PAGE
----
Purdue students and faculty could have lost access to the majority of scholastic research articles available online through Purdue libraries today.
Purdue signed another one-year contract with a publishing company that allows access to journal articles necessary for research for $2.9 million, after being threatened to be cut off in January if the contract was not signed by the end of the month.
Elsevier is one of the largest publishing companies. Purdue uses this company so its faculty and researchers may publish their work in world-renown journals and be able to access the articles later. This is used mostly for scientific and engineering articles. Trustee Bruce White described the way the company is charging and raising rates as "truly a monopolistic operation."
"What do you think would happen to usage?" White asked. "Because it's really a question of how fast people need the information if they have to pay for it."
According to James Mullins, dean of libraries, who works on the contracts with publishing companies, without paying the membership fees to Elsevier, the cost, would be much more to download Purdue faculty and researcher-generated content.
"It would turn about to be about $37 million per year," Mullins said.
As one Trustee noted, this would turn out to be about $3 for each download of an article.
Elsevier allows for Purdue to view its own articles published there as well as other articles by other universities. This allows for both Purdue faculty and researchers to keep up with the topics in their own fields as well as allow students access to knowledge from all over the world. Mullins explained that this is the reason students are pressured so much to use the online resources at the libraries.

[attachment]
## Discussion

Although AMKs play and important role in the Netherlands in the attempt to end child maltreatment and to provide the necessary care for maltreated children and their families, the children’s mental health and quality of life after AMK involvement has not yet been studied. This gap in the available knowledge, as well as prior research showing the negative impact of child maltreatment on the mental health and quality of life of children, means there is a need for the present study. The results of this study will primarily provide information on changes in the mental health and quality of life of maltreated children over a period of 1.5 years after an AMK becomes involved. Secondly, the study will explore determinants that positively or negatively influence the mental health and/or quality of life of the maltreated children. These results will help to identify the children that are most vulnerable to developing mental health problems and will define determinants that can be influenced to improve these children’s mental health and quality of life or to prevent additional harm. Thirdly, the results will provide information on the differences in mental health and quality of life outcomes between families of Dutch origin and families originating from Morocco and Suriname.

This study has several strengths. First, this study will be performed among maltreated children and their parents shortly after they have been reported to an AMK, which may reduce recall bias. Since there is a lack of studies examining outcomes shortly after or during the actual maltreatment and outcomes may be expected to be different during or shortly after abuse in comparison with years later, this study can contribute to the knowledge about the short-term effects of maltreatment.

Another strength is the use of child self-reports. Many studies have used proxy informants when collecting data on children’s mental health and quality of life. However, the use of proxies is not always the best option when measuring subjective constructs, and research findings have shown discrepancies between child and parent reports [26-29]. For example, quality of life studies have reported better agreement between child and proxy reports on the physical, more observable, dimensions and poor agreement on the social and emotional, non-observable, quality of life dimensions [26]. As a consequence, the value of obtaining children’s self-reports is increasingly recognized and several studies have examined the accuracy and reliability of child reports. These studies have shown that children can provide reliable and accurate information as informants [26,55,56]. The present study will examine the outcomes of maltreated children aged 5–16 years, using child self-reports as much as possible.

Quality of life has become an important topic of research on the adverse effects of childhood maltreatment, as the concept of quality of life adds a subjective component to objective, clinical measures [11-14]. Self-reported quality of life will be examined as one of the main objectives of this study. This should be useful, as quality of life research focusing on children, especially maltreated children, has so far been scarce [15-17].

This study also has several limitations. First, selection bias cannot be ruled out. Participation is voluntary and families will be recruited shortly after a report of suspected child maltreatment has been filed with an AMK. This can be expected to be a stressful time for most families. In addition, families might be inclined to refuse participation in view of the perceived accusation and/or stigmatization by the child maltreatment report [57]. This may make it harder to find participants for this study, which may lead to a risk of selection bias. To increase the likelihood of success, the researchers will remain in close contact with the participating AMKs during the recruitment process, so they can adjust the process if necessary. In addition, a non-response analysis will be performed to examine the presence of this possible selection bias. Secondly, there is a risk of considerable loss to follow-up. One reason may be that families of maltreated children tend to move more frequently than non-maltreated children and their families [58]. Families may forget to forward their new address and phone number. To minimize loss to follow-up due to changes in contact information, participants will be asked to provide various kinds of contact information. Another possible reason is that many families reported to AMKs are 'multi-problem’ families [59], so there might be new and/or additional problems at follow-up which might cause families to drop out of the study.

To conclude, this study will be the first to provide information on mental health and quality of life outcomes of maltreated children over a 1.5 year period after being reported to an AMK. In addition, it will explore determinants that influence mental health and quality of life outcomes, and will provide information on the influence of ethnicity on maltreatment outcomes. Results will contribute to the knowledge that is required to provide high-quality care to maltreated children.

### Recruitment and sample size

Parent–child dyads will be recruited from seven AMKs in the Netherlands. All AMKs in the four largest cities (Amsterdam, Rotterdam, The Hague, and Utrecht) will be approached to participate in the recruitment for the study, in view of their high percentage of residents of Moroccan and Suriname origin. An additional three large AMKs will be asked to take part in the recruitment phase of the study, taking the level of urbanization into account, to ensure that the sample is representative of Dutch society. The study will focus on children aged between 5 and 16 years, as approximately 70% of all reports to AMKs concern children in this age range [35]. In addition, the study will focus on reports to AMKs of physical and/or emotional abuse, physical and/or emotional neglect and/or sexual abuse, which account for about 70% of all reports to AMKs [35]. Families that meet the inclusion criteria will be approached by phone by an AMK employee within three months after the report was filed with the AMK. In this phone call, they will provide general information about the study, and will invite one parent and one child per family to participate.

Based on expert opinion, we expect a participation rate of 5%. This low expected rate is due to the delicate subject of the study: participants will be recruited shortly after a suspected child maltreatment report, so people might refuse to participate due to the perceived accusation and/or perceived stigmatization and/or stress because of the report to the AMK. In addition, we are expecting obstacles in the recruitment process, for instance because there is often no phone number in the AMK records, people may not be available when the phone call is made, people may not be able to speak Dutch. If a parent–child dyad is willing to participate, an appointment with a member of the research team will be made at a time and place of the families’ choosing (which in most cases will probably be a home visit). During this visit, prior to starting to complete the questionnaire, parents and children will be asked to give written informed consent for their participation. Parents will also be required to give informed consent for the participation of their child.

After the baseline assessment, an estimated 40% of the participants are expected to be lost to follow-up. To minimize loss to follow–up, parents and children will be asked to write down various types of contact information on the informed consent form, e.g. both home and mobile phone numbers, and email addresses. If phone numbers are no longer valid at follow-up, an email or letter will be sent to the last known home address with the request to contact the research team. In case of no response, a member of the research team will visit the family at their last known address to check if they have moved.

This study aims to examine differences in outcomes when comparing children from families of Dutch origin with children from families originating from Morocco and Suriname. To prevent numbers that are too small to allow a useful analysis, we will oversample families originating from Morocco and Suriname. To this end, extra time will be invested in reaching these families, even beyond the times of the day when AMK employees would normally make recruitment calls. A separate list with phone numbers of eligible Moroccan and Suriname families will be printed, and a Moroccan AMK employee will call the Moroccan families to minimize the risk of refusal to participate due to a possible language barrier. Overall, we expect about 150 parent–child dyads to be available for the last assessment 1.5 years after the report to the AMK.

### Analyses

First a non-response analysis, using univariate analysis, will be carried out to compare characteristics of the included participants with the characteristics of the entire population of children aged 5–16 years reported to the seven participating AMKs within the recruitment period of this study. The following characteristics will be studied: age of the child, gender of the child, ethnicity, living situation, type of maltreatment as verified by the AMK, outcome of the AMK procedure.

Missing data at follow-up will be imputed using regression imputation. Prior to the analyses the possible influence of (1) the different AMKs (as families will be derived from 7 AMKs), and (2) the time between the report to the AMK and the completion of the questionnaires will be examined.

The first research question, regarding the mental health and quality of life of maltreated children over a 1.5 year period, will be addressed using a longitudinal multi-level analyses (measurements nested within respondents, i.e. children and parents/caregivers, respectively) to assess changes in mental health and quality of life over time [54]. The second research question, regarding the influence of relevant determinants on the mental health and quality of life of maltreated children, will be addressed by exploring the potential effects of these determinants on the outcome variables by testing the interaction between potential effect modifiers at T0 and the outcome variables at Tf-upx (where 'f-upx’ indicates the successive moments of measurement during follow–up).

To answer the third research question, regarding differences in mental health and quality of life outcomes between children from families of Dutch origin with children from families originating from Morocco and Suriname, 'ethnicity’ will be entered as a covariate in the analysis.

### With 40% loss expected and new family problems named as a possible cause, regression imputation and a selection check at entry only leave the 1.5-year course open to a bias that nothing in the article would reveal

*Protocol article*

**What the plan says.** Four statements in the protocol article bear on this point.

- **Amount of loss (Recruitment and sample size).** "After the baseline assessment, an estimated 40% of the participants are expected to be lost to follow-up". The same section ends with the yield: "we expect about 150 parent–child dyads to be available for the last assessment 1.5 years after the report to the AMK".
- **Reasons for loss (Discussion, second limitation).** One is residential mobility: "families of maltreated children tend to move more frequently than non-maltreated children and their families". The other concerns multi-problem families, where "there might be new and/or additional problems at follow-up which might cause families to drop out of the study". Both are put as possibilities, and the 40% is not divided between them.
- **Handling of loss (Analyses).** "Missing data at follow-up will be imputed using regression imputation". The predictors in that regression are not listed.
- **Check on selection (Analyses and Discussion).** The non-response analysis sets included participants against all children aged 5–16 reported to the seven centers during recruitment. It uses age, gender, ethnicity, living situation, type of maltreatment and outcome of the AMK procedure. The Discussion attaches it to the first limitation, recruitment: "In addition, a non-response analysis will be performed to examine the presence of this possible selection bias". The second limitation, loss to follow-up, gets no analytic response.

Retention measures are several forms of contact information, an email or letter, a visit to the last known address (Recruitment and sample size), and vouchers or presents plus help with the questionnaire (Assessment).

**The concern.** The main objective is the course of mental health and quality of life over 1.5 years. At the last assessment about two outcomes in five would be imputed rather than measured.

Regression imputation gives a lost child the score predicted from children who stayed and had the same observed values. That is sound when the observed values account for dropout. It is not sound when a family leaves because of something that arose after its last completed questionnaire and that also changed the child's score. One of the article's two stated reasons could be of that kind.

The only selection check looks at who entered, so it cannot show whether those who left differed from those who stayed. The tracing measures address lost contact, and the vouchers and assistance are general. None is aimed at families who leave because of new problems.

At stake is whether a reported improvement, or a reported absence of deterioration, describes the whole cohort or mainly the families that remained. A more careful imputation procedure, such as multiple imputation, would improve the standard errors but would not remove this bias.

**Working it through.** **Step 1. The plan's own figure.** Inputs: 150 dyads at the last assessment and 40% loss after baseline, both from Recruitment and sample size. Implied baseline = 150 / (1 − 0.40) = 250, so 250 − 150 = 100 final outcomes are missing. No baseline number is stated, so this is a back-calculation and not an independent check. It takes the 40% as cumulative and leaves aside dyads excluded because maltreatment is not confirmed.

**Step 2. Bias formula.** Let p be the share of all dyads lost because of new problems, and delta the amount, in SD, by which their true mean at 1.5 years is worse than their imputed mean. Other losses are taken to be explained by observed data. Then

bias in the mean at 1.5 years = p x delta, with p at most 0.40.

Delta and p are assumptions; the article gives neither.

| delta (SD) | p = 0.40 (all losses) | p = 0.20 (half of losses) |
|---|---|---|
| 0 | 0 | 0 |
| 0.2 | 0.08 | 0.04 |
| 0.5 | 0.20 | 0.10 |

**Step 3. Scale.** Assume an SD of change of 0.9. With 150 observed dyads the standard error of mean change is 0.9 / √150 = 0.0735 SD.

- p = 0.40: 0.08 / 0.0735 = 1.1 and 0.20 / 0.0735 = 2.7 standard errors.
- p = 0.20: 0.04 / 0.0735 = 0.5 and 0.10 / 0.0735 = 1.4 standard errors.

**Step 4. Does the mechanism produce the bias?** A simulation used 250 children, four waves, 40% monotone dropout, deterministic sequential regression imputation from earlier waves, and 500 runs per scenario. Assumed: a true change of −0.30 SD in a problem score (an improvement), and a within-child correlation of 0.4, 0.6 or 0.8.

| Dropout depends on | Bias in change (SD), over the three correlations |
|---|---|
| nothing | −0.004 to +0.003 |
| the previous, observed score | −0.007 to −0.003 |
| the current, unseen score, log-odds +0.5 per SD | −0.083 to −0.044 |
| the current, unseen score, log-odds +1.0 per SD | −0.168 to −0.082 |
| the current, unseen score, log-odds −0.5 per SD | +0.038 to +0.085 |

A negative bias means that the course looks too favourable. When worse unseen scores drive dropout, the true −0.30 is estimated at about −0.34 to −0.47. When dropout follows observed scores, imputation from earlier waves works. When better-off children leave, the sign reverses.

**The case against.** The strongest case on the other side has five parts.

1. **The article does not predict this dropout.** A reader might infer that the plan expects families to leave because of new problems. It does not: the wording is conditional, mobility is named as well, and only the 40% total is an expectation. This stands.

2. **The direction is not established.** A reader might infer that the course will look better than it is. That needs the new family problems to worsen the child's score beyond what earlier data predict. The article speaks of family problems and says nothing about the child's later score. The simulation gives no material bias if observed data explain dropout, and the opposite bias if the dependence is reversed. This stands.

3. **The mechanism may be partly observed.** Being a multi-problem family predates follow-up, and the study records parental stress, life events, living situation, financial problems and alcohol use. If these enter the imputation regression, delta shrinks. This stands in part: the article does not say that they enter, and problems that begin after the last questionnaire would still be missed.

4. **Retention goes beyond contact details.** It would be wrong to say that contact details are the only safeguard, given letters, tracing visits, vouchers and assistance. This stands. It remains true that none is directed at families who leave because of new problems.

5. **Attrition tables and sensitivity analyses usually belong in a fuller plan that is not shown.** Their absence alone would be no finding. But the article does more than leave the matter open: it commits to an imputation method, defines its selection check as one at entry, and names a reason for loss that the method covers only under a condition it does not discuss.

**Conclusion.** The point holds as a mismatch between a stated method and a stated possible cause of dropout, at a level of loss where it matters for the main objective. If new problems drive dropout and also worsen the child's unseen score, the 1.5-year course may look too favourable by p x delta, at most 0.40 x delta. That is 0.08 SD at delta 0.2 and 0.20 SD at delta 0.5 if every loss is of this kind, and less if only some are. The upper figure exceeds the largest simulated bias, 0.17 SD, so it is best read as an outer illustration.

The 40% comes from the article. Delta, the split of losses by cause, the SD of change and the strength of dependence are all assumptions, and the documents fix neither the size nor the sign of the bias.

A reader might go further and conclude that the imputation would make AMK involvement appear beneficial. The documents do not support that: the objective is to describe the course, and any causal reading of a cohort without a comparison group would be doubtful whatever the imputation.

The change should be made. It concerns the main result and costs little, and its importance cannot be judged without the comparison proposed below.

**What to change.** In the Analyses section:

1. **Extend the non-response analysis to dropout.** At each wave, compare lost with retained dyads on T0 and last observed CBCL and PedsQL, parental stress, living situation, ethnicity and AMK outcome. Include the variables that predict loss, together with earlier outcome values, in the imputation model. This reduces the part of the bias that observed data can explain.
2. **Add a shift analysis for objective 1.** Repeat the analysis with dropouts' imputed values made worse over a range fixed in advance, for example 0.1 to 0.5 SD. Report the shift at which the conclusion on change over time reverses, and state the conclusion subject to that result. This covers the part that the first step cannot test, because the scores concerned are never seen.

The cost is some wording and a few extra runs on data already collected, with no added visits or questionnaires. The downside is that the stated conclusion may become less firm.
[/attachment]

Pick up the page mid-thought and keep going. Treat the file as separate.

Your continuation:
"It's like having a Mercedes and an old Volkswagen in the garage," Mullins said, "and driving the Volkswagen every day because you don't know how to drive a Mercedes."
Mullins said most publishing companies increase rates 5 to 7 percent each year, because the companies know they can.
"They say it's because they have an increase in costs," Mullins said. "Every time there is a library that can't buy the new articles, the cost increases because there are less people sharing the whole cost."
What Mullins said the real problem is that companies know universities like Purdue need the company and will always use them. They have hooked universities by making sure they need the resource to advance their scholarly achievements and keep up with academia.
"They have a guaranteed 40 percent profit rate," Mullins. "This is because they know the universities will pay for it."
While $2.9 million for a year-long contract, other universities have been paying worse. For example Michigan has to pay $5 million for a contract and Indiana University has four different contracts with Elsevier, whereas Purdue only has one. Purdue has cut as many publication membership submissions as possible, but the cost is still high.
Purdue is looking to use open access as a way to eventually get away from paying publishing companies. This is a method being looking into by other universities such as Harvard, MIT, Penn State and Stanford. Purdue will be the second public university to implement this policy. With the open access policy, Purdue faculty and researchers would be able to put the last drafts of their articles online for free access.
"Elsevier will still have publishing rights and only allow you to publish after 12 months and only allow you to use the last final draft," Mullins said. "So if you want to cite the article, you still have to go to the site."